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Almuñécar Playa Velilla
Promenade and Hotel Helios, Playa San Cristobal, Almuñécar
Excavated ruins of the Phoenician fish salting factory within the Majuelo Park
The Roman aqueduct at Torrecuevas near the source of the Rio Verde about 4 km north of Almuñécar
Recently excavated Roman aqueduct and baths in the town centre
The castle of San Miguel
Vestiges de l'industrie antique de poissons
In the old town of Almuñécar
The Royal fountain in Calle Real built in 1559 but using the existing Roman water supply
The church of the Incarnation in Almuñécar

Almuñécar is a municipality in the Spanish Autonomous Region of Andalusiamarker on the Costa del Sol between Nerjamarker (Málagamarker) and Motrilmarker (Granadamarker). It has a subtropical climate. Almuñécar lies in the Province of Granada, and has around 26,000 citizens (2006).Since the death of Francisco Franco in 1975, the town of Almuñécar has become one of the most important tourist towns in Granada and this section of coast is now called the Costa Tropical. Almuñécar has good transport connections and a football (soccer) stadium.

It is an important setting in Laurie Lee's account of the outbreak of the Spanish Civil War, in As I Walked Out One Midsummer Morning, referred to as "Castillo" to disguise people's identities.

Almuñécar's coat of arms, which shows the turbaned heads of three Berber pirates floating in the sea, was granted to the town by King Carlos I in 1526 for having destroyed a Berber raiding force.


The Roman aqueduct in the Rio Seco valley about 2 km north of Almuñécar
Almuñécar began as a Phoenicianmarker colony named Sexi, and even today, some of its inhabitants still call themselves Sexitanos. Under the Moors, Almuñécar blossomed as the fishing town of Al-Munakkap ("Fortified City") or Hins-al-Monacar ("Surrounded by Mountains"). Although the Phoenician and Roman history of the district was known from Greek and Roman sources it was not until the 1950's that significant archaeological evidence was discovered.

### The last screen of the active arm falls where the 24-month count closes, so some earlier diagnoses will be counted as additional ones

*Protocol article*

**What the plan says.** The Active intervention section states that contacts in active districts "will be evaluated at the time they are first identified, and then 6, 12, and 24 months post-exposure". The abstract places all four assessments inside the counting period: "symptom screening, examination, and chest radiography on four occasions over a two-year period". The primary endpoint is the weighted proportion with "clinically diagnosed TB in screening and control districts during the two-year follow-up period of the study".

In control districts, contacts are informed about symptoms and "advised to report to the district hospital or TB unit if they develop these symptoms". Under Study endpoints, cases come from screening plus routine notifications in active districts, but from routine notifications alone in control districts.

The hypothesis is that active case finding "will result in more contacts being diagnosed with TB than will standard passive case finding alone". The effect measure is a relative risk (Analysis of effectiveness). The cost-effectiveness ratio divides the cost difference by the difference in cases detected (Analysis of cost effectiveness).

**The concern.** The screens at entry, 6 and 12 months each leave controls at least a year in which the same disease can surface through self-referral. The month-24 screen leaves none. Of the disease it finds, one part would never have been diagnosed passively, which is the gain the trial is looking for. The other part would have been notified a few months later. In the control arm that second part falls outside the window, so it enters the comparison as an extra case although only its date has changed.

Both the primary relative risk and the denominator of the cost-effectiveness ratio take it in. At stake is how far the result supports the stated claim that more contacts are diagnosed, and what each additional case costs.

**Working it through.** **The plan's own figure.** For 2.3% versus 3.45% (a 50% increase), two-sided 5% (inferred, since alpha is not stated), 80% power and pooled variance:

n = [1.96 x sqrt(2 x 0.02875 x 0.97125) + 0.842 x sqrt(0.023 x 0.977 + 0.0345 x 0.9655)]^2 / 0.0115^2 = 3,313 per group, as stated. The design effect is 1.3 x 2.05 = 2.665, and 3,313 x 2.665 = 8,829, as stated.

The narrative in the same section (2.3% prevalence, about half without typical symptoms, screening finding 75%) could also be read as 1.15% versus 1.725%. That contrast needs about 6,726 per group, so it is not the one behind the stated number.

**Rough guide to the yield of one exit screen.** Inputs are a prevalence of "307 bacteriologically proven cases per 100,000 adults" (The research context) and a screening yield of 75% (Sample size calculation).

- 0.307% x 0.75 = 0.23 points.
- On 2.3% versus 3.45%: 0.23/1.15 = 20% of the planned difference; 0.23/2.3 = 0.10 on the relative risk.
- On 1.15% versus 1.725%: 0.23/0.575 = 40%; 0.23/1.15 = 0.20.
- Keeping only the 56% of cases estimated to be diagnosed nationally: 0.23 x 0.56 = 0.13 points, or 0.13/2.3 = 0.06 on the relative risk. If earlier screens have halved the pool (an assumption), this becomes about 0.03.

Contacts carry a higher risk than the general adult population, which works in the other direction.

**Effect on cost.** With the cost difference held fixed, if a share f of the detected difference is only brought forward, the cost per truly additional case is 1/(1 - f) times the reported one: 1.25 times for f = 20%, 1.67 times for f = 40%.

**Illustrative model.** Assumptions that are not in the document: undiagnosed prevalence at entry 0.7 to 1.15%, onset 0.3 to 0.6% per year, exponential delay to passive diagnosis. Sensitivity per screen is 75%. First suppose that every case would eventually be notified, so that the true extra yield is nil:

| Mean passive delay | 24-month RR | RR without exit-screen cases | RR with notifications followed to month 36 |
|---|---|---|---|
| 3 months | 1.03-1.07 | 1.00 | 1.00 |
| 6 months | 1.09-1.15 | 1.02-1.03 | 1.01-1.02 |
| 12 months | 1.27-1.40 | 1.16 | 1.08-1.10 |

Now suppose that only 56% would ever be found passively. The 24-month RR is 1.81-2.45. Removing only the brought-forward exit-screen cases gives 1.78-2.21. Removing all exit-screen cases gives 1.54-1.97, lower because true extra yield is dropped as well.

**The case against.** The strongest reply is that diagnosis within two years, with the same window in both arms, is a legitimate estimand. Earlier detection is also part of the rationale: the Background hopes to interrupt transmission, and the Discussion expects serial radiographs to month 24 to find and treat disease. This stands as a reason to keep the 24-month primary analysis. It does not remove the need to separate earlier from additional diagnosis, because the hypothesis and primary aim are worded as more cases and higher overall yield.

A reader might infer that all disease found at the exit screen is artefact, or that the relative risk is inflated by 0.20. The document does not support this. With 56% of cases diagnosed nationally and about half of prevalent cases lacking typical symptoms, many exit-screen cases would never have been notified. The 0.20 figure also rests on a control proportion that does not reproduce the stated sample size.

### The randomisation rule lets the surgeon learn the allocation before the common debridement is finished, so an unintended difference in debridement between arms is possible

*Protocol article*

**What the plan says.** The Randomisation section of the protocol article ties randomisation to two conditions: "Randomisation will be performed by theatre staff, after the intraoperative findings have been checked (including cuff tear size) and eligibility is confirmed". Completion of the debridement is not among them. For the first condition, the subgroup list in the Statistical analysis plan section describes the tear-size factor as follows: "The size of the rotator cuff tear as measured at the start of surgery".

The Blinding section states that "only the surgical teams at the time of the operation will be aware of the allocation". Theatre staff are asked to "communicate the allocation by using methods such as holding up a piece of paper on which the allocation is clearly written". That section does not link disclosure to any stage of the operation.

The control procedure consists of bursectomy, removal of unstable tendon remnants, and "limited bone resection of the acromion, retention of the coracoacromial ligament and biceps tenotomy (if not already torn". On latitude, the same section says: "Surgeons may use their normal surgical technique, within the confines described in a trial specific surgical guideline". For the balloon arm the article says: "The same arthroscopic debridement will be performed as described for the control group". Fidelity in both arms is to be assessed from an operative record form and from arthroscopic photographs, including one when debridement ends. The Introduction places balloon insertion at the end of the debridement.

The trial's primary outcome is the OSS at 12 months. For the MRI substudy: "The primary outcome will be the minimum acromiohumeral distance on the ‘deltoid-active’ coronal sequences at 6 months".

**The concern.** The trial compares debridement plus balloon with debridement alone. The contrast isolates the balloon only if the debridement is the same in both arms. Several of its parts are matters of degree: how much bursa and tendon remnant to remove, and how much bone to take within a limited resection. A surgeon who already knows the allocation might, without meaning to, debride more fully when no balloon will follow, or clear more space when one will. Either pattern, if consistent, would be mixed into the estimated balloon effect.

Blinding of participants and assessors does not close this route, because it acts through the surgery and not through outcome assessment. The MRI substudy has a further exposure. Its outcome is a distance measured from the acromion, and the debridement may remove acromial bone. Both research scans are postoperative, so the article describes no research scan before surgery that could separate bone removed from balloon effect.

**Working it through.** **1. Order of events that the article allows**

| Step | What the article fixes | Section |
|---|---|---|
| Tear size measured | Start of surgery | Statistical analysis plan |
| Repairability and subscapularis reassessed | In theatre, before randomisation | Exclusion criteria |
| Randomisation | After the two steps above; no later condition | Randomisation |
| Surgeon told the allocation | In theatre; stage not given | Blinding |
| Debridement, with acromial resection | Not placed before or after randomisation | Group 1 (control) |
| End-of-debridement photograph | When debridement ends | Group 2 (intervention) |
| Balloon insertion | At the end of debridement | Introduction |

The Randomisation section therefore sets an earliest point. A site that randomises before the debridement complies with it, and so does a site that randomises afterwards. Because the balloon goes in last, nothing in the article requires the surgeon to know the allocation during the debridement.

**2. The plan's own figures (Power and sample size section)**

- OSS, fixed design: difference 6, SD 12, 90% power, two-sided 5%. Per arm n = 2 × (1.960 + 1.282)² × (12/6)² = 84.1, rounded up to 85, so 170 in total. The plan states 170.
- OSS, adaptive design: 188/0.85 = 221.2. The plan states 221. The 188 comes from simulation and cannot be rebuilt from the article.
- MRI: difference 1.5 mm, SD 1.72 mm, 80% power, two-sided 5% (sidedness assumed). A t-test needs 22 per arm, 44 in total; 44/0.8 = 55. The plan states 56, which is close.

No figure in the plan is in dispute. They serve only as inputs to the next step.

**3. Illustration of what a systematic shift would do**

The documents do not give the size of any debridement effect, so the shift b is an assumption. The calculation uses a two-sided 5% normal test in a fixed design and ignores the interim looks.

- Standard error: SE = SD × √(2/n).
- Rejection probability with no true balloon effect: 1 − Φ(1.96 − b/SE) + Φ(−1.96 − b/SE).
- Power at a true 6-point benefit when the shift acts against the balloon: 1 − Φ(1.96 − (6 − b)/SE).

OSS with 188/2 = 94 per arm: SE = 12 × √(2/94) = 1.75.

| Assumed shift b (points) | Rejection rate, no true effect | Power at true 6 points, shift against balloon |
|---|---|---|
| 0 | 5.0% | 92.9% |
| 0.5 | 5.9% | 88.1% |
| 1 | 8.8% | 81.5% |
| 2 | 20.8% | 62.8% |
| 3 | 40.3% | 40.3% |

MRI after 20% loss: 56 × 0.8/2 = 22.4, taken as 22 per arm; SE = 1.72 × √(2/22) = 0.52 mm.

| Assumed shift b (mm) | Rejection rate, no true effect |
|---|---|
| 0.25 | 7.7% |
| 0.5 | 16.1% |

The Phoeniciansmarker first established a colony in Almuñécar in about 800 BC and this developed for six hundred years into an important port and town with the name of Ex or Sexi and with a large fish salting and curing industry that was a major supplier of Greecemarker and Romemarker. They also supplied a prized fish paste called 'garum' made from the roe and liver of mackerel and tuna by a process of fermentation. Archaeological evidence comes chiefly from Phoenician cemeteries, the earlier Laurita necropolis on the hillside at Cerro San Cristobal and the later necropolis at Punte de Noy. An extensive collection of Phoenician grave goods and other artifacts is on display in the town museum located at the castle of San Miguel and in the 'Cueva de Siete Palacios'.


The Romans came to Southern Spain at the time of the Second Punic War between Rome and Carthagemarker in 218 BC as part of the process of subduing the Phoenician settlements along the coast. During 700 years of Roman colonial rule the town and its industry prospered and in 49 BC the municipality (one of 20 cities in Spain honoured at that time) was given the title Firmium Julium Sexi in recognition of the town's loyalty to Rome.

Major evidence of the fish salting and curing industry was uncovered during excavations in the 1970's and 80's in the extensive Majuelo Botanical Gardens. This revealed the great extent of the rebuilding and modernising of the industry under Roman influence. A segment of the site has been carefully conserved, giving some idea of the size of this industry. This industry required not only large quantities of fish and sea salt, produced in many places along the coast, but also a constant supply of fresh running water.